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by Anthony Haden-Guest
|"Antonio: Fashion Drawings and Photographs," Mar. 9-Apr. 9, 2000, at Staley-Wise Gallery, 560 Broadway, New York, N.Y. 10012.
Time congeals around an illustration the way amber will trap a bug -- that is the illustration's weakness, and its peculiar strength. The work of Antonio Lopez -- both his drawings and his seldom-seen photographs -- now seems as sunk into its time as that of Aubrey Beardsley or Charles Dana Gibson.
Antonio's time, which was that of Club Sept in Paris and Studio 54 in New York, is the later '70s, so it was both pretty recent and scarily long ago. His drawings, done in colored pencil, watercolor and ink, range from meticulous fashion-illustration fantasies that have a dark Tom of Finland feeling to strong near-abstractions that puts you in mind of Leon Bakst. The photographs are mounted together in grids of six or nine, a bit like Warhol's filmstrips, and with much the same cast of characters -- Diana Vreeland, Pat Cleveland, Tina Chow, Patti d'Arbanville, Grace Jones, Diane von Furstenberg, Jessica Lange and Jerry Hall among them.
He made extensive drawings exploring a single conceit -- the metamophosis of a five-inch pump into a mannequin and back again. One example he titled Shoe Metamorphosis: Jane Thorvaldsen, 1978; Charles James "Shrimp" Dress, and it shows Thorvaldsen, an angular fashion model with platinum hair, going through four phases of transformation from lady into shoe.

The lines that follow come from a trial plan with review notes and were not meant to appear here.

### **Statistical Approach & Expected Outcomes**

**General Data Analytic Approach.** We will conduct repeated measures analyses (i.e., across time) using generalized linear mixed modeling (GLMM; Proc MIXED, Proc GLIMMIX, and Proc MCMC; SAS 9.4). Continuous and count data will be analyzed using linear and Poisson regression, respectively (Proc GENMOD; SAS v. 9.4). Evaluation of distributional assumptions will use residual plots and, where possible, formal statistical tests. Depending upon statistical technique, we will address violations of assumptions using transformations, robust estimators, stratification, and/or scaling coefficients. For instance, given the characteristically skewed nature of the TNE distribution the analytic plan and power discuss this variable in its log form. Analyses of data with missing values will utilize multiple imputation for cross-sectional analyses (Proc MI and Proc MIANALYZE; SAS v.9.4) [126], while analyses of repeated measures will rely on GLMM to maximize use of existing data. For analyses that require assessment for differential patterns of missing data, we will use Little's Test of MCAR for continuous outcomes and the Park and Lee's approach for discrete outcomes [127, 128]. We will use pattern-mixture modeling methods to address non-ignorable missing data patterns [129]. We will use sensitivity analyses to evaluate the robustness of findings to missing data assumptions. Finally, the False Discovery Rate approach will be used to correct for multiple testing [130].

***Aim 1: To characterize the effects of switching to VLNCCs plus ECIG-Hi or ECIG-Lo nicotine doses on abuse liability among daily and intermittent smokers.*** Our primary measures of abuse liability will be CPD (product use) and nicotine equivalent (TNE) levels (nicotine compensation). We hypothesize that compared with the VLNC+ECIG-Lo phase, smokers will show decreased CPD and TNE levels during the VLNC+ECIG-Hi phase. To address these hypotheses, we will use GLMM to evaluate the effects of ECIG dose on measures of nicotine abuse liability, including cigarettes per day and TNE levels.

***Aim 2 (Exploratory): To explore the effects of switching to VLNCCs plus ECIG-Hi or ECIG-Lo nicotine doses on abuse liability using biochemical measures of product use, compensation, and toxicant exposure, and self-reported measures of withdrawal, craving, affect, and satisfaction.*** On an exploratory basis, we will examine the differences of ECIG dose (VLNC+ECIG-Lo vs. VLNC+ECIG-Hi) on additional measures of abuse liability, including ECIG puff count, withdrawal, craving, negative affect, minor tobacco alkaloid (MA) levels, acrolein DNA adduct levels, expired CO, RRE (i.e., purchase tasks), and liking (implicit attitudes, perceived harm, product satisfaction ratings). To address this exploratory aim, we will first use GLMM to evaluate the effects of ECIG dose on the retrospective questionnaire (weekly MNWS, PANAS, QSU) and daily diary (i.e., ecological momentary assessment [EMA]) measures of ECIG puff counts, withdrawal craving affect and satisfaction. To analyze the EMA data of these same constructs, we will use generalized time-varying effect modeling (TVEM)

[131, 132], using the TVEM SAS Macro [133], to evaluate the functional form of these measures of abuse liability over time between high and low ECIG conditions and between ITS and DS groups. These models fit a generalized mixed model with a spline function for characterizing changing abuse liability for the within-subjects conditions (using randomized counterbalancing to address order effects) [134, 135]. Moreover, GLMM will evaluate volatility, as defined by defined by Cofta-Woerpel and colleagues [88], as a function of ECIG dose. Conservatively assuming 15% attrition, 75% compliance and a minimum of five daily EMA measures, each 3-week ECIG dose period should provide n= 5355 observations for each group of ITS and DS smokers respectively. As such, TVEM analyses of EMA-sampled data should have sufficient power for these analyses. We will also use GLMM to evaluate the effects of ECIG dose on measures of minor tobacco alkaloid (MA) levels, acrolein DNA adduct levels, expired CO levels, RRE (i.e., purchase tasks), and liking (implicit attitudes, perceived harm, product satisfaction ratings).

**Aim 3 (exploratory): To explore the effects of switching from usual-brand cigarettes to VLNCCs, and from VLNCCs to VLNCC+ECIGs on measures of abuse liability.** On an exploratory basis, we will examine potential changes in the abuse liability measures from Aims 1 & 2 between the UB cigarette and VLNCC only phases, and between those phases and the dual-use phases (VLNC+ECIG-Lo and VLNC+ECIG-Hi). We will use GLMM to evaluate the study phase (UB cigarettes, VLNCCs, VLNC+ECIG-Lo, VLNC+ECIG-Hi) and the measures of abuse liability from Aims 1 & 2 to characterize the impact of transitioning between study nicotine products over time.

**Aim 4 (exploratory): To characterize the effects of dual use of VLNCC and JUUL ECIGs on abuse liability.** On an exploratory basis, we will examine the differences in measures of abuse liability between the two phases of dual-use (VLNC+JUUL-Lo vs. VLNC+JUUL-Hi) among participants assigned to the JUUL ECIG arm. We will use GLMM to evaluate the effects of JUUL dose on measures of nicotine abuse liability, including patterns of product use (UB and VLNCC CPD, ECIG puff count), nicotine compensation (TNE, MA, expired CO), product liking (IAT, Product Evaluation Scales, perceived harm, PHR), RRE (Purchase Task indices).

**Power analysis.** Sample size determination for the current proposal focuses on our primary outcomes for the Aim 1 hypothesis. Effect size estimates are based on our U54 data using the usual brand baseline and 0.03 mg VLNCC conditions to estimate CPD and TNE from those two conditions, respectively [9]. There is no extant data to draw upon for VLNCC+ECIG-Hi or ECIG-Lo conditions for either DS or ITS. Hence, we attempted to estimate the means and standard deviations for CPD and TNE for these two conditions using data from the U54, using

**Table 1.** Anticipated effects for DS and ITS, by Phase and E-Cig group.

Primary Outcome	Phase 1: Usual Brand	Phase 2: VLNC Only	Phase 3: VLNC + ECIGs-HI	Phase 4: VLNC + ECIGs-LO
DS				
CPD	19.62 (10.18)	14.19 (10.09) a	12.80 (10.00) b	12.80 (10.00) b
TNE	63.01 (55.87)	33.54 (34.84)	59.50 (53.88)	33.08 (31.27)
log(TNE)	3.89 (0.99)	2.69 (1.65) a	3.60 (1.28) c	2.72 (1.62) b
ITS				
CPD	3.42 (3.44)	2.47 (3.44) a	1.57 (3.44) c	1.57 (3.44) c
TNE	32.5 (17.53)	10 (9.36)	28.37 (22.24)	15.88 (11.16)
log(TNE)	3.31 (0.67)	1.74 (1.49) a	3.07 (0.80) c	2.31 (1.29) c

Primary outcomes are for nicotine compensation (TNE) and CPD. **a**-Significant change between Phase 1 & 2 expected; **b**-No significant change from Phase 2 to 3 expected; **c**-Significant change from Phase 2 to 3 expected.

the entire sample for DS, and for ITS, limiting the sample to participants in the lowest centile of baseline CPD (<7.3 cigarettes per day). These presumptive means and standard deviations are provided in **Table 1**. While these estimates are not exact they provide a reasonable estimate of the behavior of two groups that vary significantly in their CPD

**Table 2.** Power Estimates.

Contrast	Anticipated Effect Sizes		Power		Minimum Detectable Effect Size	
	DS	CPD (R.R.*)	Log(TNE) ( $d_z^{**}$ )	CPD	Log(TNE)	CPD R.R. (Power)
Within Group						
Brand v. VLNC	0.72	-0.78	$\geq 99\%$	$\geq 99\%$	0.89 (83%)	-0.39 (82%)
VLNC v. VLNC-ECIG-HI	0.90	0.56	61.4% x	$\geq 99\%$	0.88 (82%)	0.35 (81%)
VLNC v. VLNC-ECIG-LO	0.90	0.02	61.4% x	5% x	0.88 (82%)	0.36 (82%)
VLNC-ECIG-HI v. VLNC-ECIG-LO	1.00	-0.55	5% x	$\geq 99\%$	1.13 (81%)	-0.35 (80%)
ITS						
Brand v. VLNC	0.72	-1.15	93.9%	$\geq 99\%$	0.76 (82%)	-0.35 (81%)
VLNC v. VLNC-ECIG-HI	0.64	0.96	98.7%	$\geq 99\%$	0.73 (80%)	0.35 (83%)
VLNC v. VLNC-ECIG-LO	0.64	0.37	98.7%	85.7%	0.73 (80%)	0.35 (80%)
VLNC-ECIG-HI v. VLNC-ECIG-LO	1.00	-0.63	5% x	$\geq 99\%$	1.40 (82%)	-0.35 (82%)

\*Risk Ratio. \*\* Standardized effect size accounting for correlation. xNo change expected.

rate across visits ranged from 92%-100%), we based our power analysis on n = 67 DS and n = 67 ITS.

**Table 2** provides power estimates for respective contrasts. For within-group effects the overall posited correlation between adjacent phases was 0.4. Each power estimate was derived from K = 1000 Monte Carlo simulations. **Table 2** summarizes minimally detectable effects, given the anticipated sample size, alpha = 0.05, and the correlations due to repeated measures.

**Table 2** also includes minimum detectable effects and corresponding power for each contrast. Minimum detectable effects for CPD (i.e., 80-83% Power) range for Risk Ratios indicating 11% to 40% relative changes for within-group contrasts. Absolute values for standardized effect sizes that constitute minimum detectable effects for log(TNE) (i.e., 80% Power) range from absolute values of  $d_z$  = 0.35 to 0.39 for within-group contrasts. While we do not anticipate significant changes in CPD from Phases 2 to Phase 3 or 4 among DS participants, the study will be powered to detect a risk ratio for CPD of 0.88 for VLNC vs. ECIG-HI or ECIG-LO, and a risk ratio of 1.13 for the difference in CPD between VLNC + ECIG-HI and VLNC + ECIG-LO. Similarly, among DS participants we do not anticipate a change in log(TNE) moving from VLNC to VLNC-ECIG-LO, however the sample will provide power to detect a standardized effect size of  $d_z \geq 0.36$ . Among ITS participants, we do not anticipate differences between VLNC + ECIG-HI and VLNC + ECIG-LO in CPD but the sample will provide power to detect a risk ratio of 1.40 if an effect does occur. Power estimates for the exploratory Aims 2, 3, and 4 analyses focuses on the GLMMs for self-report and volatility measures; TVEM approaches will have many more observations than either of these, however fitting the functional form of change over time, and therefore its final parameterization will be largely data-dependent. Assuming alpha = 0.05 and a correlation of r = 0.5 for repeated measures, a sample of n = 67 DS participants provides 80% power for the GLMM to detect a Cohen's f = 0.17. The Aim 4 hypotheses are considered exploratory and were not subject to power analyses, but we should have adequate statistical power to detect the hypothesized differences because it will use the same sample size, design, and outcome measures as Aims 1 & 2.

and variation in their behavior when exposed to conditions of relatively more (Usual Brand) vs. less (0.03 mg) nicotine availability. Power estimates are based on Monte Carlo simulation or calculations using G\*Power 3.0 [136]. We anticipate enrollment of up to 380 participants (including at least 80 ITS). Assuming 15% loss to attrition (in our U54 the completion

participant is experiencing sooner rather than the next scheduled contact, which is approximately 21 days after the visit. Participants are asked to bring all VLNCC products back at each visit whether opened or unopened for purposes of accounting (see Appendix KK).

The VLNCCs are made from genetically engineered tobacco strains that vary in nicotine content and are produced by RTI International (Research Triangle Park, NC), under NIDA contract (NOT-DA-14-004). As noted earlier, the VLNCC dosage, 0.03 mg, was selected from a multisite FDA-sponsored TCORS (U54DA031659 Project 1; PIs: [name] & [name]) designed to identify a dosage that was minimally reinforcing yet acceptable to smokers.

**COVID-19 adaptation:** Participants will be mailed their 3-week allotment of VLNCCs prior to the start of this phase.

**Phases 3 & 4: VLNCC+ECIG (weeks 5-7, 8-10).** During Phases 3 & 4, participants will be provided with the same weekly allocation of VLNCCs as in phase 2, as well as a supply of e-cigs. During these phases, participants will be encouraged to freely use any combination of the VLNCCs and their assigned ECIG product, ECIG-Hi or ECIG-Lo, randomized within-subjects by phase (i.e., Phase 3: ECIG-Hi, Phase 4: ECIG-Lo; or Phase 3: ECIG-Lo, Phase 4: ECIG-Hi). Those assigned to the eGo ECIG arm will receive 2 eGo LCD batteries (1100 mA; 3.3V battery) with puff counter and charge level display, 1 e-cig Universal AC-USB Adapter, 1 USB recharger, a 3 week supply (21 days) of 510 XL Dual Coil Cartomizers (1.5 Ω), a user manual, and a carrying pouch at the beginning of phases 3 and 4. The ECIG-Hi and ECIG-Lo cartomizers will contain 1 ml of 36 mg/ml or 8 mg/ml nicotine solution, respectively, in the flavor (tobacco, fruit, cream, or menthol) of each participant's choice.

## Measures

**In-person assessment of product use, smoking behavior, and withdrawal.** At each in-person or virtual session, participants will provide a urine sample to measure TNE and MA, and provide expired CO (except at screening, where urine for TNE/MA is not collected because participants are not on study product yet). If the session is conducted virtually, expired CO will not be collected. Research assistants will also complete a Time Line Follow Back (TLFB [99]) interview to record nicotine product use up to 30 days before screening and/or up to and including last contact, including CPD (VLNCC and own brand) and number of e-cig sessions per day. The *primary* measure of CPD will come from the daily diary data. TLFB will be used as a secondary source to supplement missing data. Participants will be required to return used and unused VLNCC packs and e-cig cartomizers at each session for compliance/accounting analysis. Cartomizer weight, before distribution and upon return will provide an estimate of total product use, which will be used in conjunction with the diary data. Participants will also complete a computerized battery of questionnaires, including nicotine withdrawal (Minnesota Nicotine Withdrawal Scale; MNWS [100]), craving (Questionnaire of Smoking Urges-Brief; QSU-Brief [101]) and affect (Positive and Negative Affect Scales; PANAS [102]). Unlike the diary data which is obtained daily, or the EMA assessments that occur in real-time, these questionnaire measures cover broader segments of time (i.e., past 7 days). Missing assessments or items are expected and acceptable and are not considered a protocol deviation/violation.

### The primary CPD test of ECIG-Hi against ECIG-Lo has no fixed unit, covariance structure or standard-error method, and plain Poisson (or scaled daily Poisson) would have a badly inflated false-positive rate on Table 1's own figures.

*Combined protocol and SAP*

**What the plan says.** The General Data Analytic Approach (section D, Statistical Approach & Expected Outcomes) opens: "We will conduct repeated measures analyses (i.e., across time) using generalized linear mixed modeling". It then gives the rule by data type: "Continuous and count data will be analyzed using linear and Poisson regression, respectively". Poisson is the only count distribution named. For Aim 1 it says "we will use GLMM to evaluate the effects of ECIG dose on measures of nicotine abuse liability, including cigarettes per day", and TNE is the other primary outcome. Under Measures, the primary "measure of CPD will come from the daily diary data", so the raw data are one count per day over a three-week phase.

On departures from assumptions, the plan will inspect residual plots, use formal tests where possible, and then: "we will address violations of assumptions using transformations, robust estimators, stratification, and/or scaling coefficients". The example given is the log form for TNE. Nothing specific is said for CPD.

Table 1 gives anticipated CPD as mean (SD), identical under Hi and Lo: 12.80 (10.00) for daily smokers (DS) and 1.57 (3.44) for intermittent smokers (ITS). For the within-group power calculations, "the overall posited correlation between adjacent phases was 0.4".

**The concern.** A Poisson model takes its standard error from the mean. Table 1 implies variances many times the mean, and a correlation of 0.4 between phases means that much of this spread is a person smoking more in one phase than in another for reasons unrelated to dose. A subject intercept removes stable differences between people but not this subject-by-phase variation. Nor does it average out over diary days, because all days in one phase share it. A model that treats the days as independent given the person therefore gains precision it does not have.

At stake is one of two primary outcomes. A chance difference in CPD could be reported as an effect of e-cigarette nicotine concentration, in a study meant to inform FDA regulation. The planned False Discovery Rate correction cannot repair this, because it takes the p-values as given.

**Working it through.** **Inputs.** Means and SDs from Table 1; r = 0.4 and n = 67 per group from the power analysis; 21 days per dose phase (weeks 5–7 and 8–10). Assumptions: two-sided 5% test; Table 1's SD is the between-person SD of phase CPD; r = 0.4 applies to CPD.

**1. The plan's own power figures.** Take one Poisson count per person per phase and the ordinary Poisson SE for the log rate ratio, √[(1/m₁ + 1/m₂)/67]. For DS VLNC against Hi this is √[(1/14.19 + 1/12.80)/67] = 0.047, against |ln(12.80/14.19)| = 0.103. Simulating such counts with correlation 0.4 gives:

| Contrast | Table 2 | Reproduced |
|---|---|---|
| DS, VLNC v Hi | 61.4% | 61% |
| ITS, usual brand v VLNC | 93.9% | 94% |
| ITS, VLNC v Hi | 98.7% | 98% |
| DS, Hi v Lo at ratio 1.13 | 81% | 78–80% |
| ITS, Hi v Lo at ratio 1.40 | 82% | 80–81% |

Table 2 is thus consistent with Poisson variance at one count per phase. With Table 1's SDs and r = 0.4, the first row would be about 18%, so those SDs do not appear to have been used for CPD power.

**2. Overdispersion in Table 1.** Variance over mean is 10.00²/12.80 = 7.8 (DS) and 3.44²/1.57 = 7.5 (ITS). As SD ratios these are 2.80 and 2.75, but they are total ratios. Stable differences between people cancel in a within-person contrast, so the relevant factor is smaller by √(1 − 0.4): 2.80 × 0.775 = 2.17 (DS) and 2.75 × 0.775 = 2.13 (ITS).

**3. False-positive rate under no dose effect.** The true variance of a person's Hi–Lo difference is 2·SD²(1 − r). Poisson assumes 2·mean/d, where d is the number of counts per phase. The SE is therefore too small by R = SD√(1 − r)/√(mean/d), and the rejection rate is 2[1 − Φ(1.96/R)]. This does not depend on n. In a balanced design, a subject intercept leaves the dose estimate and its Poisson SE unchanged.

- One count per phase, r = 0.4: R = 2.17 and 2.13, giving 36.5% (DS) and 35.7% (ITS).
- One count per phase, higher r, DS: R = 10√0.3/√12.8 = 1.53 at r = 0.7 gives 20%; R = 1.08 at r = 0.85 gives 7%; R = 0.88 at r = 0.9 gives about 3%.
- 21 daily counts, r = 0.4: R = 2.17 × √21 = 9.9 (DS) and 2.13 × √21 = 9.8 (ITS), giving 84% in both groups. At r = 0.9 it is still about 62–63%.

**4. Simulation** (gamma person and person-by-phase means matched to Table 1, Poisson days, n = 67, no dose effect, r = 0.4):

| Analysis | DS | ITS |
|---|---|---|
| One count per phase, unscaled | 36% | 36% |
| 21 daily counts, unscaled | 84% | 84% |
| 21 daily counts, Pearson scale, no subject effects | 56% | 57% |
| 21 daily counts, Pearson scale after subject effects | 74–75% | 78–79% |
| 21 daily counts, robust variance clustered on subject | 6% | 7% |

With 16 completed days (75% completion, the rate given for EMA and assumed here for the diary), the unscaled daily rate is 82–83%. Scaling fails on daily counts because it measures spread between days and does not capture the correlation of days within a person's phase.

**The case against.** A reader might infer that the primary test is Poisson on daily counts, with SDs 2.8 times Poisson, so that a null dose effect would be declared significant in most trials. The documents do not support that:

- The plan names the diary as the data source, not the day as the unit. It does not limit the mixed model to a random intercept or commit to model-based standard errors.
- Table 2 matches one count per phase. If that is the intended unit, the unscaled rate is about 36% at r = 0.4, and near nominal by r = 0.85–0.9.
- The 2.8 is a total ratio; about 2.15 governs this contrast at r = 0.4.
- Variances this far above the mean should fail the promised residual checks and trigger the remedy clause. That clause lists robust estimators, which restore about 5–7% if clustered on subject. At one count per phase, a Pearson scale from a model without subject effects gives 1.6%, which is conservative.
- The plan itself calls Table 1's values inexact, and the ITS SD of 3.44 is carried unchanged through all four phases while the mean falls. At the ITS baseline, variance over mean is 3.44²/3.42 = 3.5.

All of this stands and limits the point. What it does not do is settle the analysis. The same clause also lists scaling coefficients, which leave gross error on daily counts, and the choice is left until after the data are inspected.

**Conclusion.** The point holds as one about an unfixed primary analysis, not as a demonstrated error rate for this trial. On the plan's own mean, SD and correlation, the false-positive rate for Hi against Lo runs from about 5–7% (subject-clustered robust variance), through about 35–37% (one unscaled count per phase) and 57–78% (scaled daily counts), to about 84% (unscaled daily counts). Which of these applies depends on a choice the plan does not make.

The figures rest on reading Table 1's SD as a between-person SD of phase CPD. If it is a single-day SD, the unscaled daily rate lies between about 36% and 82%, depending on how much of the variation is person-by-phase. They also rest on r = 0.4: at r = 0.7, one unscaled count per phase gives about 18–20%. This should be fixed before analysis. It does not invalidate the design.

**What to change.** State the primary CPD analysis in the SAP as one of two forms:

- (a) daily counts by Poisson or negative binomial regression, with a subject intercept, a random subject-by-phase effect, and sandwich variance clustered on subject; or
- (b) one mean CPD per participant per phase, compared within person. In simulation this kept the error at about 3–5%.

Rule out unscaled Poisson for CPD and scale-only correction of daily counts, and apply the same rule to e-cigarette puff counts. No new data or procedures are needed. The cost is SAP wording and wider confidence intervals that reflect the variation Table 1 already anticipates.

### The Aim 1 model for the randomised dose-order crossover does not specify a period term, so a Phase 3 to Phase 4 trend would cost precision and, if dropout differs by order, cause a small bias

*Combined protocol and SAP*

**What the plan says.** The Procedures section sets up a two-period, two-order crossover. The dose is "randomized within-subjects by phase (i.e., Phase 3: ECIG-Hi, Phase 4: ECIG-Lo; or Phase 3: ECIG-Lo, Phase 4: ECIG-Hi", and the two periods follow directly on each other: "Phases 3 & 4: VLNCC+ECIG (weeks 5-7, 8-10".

"We met in Studio 54," says Thorvaldsen, now herself an artist. "We worked for five years. His studio was originally next door to Andy Warhol when Andy was on Union Square. They exchanged portraits. He would always draw me live. Always. That was part of his reputation.
"Everybody would complain and say boy! I'm dying! I'm ready to pass out! Because he would take a long time. We got paid, depending on how well he was doing at the time. Usually better if it was Bloomingdale's or Saks Fifth Avenue. He did shopping bags for them."
In the exhibition at Staley-Wise, shoes dominate the graphics. The photographs, most of which were apparently shot with a Kodak Instamatic, include a glistening suite of stills that show Pat Cleveland, a supermodel avant la lettre, nakedly afloat in Antonio's bathtub -- one of his "Blue Water" series -- and other shots that show Diana Vreeland chatting with a man with beetling black eyebrows, like the heavy in a silent movie. He turns out to be a pre-pony-tail Karl Lagerfeld.
More detailed drawings, such as a 26-inch-tall rendering of Jerry Hall with a Tiger's head, are priced at $14,000. Smaller works, such as an Interview magazine cover with Antonio's drawing of Brigitte Bardot, are $7,000. The framed sets of color snapshots are priced in the $6,000-$10,000 range.
Antonio was born in Puerto Rico in 1943 and brought up in Spanish Harlem before he went to the Fashion Institute of Technology on Manhattan's lower West Side. There he met Juan Ramos, who became his life-long partner and collaborator. Ramos art-edited the work so "Antonio" effectively means both of them. This is the first important exhibition of the material in New York since the artist's death in 1987.
ANTHONY HADEN-GUEST is a writer, reporter and cartoonist. He is currently at work on Famous: Some Journeys through Celebrity Worlds (William Morrow).